ICG Commodity Update – October 2020
The ICG Commodity Update is our monthly published comment on energy, industrial metals and precious metals market.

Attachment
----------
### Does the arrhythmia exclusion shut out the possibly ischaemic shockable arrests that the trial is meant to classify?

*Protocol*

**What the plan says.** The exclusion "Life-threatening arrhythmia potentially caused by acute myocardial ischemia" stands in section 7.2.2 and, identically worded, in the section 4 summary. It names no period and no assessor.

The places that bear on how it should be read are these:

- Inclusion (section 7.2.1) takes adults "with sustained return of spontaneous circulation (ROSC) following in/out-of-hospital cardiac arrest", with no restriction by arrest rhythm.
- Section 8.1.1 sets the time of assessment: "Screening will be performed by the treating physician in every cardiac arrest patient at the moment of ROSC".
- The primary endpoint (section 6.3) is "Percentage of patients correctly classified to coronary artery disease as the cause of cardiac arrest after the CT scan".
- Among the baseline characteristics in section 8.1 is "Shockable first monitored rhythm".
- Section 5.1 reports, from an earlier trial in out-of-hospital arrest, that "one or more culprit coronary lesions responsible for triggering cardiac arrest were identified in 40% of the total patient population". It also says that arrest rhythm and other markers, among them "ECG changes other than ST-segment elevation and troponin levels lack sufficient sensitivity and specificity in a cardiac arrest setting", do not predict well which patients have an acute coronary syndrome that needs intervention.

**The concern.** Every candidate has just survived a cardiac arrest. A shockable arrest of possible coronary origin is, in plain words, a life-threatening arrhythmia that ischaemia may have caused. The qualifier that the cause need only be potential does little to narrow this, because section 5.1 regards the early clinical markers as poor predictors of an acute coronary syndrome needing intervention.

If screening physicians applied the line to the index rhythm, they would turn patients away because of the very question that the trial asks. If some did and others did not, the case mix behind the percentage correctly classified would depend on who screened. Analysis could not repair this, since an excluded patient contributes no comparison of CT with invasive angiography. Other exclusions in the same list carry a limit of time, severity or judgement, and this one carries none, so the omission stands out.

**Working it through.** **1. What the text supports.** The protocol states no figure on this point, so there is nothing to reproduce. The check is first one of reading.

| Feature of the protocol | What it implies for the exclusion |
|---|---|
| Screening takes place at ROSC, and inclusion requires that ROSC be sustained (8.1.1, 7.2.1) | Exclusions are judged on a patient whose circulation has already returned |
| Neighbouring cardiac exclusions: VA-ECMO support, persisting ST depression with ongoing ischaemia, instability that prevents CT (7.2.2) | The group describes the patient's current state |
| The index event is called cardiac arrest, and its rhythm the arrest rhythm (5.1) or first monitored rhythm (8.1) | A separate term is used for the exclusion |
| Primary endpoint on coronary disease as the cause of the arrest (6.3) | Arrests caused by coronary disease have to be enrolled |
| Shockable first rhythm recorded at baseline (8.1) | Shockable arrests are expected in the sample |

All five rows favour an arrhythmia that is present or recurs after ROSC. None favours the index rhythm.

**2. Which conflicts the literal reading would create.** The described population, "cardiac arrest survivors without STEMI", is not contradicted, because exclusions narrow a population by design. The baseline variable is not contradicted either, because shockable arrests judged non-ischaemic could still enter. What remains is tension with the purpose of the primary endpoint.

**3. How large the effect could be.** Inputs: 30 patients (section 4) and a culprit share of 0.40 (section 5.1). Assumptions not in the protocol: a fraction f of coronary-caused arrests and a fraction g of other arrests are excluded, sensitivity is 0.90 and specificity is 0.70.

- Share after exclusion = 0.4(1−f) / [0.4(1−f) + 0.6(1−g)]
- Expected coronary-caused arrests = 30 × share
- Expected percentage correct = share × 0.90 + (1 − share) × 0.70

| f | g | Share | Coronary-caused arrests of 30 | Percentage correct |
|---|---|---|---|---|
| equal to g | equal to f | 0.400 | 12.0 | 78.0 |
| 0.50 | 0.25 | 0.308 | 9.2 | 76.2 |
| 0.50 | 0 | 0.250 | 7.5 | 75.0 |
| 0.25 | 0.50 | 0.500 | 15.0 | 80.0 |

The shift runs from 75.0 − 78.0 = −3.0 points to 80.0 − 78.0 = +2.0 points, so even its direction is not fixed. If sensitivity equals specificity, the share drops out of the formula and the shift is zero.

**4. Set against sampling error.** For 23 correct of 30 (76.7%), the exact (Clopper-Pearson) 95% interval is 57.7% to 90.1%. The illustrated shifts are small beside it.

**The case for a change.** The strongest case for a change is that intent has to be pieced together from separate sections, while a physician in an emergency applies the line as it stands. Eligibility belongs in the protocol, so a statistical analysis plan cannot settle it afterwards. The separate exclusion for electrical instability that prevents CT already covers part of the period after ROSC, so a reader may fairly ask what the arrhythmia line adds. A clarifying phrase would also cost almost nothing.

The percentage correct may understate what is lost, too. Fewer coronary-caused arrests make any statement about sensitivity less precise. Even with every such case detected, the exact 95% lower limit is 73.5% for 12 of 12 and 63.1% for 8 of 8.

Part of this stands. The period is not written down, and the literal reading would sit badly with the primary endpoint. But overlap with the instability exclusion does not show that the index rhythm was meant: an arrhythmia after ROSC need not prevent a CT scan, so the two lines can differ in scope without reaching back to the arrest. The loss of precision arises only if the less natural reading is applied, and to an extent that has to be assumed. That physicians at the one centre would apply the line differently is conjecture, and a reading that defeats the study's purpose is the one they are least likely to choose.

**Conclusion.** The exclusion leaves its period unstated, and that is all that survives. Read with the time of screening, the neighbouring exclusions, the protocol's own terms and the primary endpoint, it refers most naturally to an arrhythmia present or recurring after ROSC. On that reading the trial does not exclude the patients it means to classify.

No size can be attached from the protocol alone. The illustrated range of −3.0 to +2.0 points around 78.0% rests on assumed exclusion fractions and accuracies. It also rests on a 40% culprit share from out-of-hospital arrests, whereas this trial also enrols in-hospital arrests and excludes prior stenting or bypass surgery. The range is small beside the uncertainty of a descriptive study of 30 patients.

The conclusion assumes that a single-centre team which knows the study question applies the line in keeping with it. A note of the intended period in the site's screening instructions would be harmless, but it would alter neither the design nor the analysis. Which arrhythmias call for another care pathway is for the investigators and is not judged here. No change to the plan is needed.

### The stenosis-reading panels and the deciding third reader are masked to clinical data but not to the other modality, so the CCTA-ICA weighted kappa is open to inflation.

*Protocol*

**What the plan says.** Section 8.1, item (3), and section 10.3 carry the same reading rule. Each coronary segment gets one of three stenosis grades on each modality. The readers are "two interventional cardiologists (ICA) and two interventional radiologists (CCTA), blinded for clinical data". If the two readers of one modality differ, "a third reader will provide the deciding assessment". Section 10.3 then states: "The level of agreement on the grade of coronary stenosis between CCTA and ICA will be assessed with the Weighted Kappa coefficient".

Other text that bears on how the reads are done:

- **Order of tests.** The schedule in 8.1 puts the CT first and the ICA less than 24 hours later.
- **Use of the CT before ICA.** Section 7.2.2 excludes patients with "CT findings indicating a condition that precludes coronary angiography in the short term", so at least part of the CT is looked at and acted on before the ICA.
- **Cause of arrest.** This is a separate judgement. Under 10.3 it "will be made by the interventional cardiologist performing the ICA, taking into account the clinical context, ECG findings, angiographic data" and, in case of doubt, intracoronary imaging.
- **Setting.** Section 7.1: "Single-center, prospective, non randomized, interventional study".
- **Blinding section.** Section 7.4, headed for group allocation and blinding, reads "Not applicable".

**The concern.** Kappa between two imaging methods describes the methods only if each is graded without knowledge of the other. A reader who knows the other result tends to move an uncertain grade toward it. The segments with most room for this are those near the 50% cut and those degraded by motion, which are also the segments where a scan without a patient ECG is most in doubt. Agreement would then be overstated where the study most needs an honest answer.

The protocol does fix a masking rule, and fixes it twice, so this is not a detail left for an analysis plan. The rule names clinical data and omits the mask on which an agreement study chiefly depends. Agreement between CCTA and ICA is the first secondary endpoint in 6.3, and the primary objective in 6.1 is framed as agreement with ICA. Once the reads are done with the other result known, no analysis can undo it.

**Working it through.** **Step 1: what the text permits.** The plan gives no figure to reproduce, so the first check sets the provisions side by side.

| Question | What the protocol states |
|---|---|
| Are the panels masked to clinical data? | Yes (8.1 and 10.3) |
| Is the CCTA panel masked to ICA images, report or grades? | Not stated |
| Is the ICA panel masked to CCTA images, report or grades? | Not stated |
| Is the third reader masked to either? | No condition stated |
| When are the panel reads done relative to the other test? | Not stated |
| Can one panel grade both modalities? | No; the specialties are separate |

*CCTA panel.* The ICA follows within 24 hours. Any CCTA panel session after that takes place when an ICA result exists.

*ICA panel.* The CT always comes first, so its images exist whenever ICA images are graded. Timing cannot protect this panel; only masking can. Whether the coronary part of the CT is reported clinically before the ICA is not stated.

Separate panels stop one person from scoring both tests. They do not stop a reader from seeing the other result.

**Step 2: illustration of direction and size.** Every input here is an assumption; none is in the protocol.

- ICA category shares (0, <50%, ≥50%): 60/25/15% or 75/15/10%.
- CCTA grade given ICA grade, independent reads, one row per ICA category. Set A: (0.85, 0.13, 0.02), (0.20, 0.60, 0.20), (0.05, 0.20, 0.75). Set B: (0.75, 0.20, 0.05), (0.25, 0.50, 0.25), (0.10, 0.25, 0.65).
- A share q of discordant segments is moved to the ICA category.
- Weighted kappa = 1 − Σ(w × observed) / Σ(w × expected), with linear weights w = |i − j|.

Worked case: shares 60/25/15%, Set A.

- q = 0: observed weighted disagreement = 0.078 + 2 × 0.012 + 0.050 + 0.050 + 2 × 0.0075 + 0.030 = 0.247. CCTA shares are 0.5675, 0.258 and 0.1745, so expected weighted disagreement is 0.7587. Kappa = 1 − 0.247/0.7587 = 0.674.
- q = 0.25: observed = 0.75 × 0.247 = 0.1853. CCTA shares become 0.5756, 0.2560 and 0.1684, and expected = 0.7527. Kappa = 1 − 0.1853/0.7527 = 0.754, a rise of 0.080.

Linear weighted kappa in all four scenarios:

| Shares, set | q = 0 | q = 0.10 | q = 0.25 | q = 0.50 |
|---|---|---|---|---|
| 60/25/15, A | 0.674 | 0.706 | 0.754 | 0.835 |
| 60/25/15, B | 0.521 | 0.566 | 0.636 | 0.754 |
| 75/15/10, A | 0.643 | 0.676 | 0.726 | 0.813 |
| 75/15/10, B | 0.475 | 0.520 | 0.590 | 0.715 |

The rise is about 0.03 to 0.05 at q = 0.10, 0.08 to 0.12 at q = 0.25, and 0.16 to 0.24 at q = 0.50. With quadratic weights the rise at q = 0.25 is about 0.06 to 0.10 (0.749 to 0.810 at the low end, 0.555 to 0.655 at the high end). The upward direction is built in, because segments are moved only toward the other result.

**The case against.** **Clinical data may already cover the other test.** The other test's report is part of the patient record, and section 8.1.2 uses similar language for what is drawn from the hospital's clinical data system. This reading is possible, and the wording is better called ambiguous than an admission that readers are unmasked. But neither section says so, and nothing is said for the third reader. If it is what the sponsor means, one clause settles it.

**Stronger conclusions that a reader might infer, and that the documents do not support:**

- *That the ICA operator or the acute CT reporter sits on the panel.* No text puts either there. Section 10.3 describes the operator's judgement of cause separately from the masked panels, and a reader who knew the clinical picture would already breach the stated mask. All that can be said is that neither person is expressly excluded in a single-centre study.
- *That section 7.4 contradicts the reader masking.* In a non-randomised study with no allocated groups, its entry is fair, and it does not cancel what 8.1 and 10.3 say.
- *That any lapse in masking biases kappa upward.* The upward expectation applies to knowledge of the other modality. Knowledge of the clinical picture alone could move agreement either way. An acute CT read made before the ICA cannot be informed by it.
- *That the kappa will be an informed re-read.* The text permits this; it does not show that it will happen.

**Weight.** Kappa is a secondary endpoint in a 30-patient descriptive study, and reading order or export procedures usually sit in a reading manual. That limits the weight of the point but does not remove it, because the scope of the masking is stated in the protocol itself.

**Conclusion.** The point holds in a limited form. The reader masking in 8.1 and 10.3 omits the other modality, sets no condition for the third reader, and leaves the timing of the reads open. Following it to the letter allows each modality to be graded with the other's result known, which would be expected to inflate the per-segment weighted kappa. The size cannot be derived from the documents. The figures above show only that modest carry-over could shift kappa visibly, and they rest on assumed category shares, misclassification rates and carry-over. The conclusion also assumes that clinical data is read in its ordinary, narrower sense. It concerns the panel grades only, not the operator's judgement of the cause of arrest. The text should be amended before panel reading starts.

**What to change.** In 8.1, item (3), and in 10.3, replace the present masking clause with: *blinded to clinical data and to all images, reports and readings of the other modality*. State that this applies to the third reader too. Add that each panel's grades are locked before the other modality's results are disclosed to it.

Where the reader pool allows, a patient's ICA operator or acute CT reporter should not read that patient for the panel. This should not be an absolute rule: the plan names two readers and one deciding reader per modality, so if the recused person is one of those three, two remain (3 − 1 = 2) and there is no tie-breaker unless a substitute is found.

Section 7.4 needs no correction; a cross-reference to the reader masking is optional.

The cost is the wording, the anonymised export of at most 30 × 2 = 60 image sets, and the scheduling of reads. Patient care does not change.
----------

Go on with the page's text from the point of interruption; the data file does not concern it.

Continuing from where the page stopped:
Oil prices slid 10% last week, their largest weekly drop since April and have fallen to their lowest level in 5 months. Analysts worry that slumping demand will combine with higher production to again oversupply the market, prompting outsize moves in both directions. Indeed, the European measures are set to shave ~2mboe/d of oil demand in Nov-Dec, said GoldmanSachs. That equates to 2% of pre-coronavirus global demand and would take European oil demand back to levels last seen in May, when much of the continent was emerging from lockdown. On the other side, supporting much of the surge in EM Asia’s nominal GDP growth has been China’s strong recovery, as the IMF noted. This partly explains China’s surge in crude oil imports during the COVID-19 pandemic, which, given their parabolic trajectory, exceed pre-COVID-19 levels. China’s crude imports for 1Q-3Q20 are up 13% YoY, and average 11.1mboe/d. Turning to the supply side, most analysts continue to expect that OPEC will do whatever it takes to ensure prices resume their upward trend as demand picks up in 2021. Therefore expectations increase for a delay to quota easing in Jan 2021 by 3 months. Therefore to sum up, the oil market is in a delicate balance. Prices are being pulled up by the strong oil demand recovery in China and India, high compliance by OPEC and its allies, and hurricane disruptions to US Gulf of Mexico production, and pulled down by regional restrictions across Europe and recovering oil production in Libya. However, the long awaited oil and gas consolidation wave has finally arrived on the oil patch! The 6 largest US producers now account for half of Permian production, up from just 35% in early 2020 and the highest level of concentration since 2002. Indeed, low commodity prices and tightening financing conditions have historically led to consolidation and market repair in the oil and gas sector, with the late-1990s a good example. History is starting to repeat itself, with 4 material M&A transactions announced over the past 3 months (the ECF participated in two of them). However, this time the M&A drivers are different but the outcome will be similar: consolidation driven by cost-cutting and capital efficiency, repairing the sector’s damaged returns from a 50-year low and rebuilding investor confidence. 3Q20 results may start this healing process as the group should generate post-dividend FCF, which hasn’t been achieved on an annual basis since 2005, while holding oil production flat. In general, the valuation of oil companies and the overall market sentiment versus the oil industry is at its lowest point in decades. However, the oil business has always been full of booms and busts. Nevertheless, we think the oil age is far from over. It may be in decline, and for the long-term health of our planet that may not be a bad thing, but oil as a commodity will be needed for the foreseeable future – as an absolutely necessary part of providing energy to the world.